• What works for youth? The most effective tool to reduce/deter use of tobacco products by young people: price increases. Bans on tobacco product sales to young people are difficult and costly to enforce. Policies should be tailored to affect the usual sources from which young people get their cigarettes or other tobacco products. For example, some countries have reduced youth access to tobacco products (especially cigarettes) by banning sales through vending machines. Free distribution of tobacco products and promotional products (T-shirts, school note books etc) should be strictly banned.
  • Health warnings on cigarette packages should be large (cover at least 30% of the surface area and preferably 50% or more), clear (e.g black on white), in local languages, and have a set of specific required messages that change periodically. Information on the adverse health impact of tobacco use and the benefits of quitting should be widely disseminated.
  • The tobacco industry argues that advertising and promotion affects market share and not overall prevalence levels, but countries that have implemented comprehensive bans on all advertising and promotion have reduced tobacco use much more quickly and to lower levels than other countries. Partial bans are not effective – if only a partial ban is politically feasible, then there is a very strongcase for mandating counter-advertising (e.g the Fairness Doctrine in the USA, and in South Africa where the state radio corporation gave free air time every day for anti-smoking messages, while continuing to benefit from substantial cigarette advertising revenues.
  • Efforts to reduce smoking face formidable obstacles: nicotine addiction; social pressures; aggressive cigarette marketing and promotion; other pressing health problems; overestimates of the economic importance of tobacco; and the vested interests of those who live and profit by cigarette sales. But there are many good success stories that could be replicated with political will, and broad support. Modest action could save millions of lives and avert much disease, including among the poor, without long-term harm to economies.

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Resources

People in the World Bank and IMF

  • HDNHE’s tobacco team: Joy de Beyer, Ayda Yurekli, Sabrina Huffman. Armin Fidler is the HNP Sector Board member responsible for tobacco.
  • IMF fiscal department (Peter Heller and Emil Sunley), for help in assessing the potential for tobacco tax increases and discussion with Ministry of Finance and other tax authorities.


Documents and data

  • “Curbing the Epidemic: Governments and the Economics of Tobacco Control”, World Bank, 1999. Development in Practice Series. On line at: http://worldbank.org/tobacco, or hard copy from the World Bank Infoshop, or HDNHE’s tobacco team. Short, readable and clear. Analyzes and summarizes the research and key economic and social issues relating to tobacco control. Also available in 18 other languages, and there is a “key messages” summary brochure, and powerpoint slides available.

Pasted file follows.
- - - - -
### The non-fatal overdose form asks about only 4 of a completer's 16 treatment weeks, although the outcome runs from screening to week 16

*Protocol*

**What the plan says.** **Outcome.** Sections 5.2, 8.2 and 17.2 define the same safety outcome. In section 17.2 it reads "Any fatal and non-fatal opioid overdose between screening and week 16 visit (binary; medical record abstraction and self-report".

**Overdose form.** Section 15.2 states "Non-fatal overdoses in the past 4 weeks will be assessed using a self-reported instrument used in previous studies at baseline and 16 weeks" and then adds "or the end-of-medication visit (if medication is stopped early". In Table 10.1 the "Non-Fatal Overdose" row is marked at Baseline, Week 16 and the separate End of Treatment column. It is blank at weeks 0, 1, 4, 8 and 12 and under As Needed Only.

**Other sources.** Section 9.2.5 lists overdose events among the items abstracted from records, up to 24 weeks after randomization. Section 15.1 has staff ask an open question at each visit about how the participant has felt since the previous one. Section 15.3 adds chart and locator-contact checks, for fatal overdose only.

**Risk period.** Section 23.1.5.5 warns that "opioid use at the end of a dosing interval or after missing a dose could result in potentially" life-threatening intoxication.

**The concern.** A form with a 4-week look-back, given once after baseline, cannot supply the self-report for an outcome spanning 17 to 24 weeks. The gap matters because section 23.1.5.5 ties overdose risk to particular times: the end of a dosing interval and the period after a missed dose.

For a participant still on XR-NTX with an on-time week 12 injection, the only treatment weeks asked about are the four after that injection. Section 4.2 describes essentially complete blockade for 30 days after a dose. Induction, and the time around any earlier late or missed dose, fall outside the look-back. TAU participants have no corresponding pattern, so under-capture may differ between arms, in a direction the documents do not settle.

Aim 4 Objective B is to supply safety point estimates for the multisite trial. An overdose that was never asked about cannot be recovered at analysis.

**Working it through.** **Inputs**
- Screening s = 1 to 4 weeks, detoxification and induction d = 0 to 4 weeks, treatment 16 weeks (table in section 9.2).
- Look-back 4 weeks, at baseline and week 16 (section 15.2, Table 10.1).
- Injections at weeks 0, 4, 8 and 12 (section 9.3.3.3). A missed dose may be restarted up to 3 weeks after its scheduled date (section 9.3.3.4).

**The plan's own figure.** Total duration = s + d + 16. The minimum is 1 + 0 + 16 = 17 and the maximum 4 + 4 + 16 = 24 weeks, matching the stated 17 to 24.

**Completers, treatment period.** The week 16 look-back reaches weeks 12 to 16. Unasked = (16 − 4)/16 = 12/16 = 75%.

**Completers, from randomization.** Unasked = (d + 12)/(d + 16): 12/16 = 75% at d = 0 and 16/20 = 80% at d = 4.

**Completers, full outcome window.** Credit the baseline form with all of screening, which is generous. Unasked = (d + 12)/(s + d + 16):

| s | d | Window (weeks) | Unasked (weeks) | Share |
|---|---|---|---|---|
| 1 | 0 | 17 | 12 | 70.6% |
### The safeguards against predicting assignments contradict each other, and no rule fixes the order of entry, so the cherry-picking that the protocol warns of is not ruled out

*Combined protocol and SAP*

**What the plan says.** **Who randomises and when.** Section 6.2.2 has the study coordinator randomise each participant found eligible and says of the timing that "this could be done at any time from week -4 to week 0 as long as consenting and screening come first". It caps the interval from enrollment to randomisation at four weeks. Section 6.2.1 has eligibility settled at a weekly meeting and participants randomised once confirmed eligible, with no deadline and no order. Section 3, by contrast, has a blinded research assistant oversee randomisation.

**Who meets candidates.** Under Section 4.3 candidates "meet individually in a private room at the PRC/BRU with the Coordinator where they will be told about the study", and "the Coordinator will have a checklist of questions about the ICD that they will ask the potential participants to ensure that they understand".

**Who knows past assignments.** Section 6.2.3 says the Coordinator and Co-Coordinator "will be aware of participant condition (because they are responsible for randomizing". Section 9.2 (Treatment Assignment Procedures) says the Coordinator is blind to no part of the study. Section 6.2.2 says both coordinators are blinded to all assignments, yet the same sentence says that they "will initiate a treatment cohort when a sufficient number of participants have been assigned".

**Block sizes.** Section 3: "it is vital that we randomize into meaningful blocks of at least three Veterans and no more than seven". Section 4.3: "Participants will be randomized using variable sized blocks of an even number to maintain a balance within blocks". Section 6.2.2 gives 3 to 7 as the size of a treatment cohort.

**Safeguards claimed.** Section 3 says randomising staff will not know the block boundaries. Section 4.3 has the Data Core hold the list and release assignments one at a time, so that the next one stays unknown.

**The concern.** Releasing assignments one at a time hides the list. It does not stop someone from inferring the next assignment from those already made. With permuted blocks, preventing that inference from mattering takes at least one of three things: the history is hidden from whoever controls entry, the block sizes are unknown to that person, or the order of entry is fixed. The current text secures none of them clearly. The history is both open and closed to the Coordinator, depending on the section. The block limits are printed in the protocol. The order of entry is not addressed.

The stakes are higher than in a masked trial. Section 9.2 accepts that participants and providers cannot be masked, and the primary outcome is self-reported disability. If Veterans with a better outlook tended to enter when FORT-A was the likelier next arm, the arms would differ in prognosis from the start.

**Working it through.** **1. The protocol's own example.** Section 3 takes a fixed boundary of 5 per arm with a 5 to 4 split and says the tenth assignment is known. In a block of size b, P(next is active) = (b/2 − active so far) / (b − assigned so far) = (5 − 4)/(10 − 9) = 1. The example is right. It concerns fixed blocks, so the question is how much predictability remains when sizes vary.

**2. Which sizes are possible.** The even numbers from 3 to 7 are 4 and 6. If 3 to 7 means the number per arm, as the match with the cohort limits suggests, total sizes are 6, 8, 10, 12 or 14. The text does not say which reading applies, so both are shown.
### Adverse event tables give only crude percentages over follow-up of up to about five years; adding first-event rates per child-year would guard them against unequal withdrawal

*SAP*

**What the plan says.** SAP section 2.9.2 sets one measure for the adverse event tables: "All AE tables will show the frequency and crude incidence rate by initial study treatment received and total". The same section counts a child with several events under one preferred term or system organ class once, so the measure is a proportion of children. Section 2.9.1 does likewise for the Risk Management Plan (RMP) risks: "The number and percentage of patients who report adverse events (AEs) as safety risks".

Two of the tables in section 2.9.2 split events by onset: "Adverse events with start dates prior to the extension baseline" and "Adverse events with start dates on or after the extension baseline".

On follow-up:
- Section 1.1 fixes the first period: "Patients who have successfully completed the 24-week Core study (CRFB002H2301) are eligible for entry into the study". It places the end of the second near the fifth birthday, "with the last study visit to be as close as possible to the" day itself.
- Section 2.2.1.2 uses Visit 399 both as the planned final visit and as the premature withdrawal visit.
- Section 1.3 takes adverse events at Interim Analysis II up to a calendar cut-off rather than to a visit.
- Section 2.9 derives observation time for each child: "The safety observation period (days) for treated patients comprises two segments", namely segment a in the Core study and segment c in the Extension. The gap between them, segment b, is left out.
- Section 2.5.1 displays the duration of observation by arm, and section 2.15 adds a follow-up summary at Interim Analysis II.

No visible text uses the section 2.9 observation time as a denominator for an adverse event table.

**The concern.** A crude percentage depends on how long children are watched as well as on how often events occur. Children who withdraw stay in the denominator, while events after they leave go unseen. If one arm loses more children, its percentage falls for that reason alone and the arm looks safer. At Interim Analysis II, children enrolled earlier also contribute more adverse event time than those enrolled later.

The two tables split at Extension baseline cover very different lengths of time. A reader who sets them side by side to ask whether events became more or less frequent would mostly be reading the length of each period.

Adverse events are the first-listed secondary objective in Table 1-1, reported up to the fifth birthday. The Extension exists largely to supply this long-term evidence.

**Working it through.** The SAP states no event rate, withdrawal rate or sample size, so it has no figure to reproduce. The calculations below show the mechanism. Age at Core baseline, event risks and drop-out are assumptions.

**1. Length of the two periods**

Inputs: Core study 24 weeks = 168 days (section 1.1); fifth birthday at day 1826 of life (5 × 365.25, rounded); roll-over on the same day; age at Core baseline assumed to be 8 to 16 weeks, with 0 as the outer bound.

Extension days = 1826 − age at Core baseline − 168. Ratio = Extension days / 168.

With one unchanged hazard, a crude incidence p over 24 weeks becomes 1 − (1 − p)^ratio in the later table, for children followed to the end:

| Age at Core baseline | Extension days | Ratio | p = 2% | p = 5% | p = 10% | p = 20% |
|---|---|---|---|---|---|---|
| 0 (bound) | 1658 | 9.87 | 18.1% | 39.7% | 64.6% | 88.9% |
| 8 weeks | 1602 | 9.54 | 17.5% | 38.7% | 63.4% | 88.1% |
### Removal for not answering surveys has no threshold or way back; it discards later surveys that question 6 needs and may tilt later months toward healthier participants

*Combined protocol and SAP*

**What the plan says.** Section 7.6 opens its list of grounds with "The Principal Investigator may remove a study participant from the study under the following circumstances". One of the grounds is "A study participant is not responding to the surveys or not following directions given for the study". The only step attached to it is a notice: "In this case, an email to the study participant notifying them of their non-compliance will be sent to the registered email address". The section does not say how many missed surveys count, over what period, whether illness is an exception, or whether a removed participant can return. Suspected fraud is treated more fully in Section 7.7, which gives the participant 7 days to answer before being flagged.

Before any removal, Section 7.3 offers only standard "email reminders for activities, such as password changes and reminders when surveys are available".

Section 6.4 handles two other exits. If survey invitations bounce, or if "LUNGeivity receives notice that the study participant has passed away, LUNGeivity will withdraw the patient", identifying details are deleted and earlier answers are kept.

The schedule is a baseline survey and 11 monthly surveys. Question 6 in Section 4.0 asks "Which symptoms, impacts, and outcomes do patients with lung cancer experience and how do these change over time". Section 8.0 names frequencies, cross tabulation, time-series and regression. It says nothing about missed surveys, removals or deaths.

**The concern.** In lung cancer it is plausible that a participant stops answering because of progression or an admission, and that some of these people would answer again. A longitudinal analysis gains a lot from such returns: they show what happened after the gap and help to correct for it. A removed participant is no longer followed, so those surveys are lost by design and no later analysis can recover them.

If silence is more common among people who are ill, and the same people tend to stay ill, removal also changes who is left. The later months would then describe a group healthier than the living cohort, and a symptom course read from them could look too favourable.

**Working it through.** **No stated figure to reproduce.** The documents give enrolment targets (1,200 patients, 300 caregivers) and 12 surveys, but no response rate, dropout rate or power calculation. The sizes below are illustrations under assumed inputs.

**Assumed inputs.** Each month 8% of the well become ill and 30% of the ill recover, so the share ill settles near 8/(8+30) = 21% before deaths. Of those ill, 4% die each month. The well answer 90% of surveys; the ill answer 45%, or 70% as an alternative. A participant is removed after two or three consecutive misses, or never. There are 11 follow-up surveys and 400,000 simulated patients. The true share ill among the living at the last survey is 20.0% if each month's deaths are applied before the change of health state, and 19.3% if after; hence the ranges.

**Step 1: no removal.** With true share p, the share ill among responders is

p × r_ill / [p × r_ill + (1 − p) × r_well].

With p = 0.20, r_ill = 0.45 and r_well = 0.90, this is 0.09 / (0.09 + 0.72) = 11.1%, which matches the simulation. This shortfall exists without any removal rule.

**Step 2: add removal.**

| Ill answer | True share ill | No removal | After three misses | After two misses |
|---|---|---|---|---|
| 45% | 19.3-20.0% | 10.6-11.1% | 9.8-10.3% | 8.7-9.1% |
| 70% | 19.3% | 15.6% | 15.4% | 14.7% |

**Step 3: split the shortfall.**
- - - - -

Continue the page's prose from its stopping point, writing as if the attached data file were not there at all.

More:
• Tobacco Control in Developing Countries”, Jha and Chaloupka (editors), OUP for the World Bank and WHO, 2000. Detailed background papers for “Curbing the Epidemic”.
  • http://worldbank.org/tobacco for economics of tobacco notes on selected countries, country-specific data, slide presentations, useful websites (see especially WHO/TFI and CDC)
  • Details of tobacco control activities in health projects funded by World Bank from Sabrina Huffman, HDNHE, World Bank.
  • NATIONS - National Tobacco Information Online System - A good data base of tobacco prevalence studies and other country-specific data, developed WHO/CDC/World Bank/American Cancer Society - http://www.cdc.gov/tobacco/nations.htm or through http://worldbank.org/tobacco or the WHO/TFI website.
  • At a glance fact-sheets on strong reasons to make Smoke-free workplaces and how to go about doing it, and on Tobacco pack information are available on-line at www.worldbank.org/phataglance andwww.worldbank.org/tobacco.


“How to” toolkit for analysis of economic issues

Explains in detail how to analyze tobacco price/consumption relationship, tax rates and revenues, options for setting and administering tobacco taxes, smuggling, employment, and impact on the poor. Describes data needs and sources, analytic model specification, and interpretation of estimation results. Available (in draft) from World Bank tobacco team, and at www://worldbank.org/tobacco (click on Tools for Analysis).

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PDF Versions